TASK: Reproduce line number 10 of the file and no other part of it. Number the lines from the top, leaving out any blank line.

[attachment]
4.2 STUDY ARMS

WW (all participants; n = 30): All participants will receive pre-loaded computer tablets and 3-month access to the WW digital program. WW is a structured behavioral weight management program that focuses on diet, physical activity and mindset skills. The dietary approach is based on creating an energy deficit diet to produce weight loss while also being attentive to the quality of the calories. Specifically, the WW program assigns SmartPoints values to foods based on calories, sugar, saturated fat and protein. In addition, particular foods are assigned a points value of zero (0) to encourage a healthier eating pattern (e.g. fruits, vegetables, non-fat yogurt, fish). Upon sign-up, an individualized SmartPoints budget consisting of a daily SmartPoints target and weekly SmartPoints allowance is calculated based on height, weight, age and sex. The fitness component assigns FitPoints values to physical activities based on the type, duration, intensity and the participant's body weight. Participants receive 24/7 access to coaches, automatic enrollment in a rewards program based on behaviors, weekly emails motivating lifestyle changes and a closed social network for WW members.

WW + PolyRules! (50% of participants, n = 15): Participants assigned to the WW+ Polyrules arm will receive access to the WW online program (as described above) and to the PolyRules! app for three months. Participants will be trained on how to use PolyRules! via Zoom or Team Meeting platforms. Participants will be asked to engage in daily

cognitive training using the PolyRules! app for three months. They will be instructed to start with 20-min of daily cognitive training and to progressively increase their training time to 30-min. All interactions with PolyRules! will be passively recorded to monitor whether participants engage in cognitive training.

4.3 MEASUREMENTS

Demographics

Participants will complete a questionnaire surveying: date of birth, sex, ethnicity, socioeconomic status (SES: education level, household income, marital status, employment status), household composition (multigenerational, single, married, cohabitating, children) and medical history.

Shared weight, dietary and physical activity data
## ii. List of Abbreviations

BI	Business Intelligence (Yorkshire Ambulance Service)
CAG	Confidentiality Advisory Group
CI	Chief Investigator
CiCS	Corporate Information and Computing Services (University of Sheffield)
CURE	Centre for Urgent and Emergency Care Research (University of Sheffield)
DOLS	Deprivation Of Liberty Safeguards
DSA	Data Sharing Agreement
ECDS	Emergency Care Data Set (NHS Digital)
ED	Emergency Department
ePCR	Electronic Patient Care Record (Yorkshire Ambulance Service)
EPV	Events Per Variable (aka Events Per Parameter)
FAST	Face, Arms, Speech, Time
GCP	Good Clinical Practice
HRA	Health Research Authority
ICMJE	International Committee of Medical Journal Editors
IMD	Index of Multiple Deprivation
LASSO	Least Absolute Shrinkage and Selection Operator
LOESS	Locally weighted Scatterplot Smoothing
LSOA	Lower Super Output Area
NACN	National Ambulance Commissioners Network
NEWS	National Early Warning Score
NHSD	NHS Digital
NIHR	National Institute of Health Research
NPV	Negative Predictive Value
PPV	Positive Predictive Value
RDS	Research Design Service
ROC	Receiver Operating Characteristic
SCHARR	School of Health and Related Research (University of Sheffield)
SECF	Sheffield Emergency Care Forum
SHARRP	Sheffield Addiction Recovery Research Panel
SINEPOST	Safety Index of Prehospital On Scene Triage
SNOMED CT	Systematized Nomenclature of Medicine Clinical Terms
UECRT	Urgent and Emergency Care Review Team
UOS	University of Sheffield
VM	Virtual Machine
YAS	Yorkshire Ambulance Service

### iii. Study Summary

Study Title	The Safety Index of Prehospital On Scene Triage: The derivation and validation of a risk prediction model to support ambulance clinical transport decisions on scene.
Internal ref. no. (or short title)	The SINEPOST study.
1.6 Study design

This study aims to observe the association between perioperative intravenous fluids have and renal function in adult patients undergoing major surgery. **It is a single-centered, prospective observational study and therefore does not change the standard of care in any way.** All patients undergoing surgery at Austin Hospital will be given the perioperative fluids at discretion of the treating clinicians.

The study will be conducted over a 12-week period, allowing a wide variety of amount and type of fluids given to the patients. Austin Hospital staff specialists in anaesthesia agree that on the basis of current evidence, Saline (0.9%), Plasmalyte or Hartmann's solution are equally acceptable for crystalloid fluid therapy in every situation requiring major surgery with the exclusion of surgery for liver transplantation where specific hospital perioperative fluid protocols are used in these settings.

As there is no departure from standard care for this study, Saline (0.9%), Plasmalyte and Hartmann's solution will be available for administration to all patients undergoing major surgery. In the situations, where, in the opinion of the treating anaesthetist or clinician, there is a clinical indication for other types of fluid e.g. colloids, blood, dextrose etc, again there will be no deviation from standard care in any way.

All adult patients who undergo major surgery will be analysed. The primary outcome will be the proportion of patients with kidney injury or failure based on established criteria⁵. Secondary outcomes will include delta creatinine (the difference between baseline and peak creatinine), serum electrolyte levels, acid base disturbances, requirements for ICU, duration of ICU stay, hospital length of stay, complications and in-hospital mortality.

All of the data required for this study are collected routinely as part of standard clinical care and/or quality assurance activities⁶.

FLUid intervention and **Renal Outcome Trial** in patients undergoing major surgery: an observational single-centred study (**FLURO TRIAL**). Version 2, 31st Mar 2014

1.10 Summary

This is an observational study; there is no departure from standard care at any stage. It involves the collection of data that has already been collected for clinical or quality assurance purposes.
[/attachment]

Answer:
BI	Business Intelligence (Yorkshire Ambulance Service)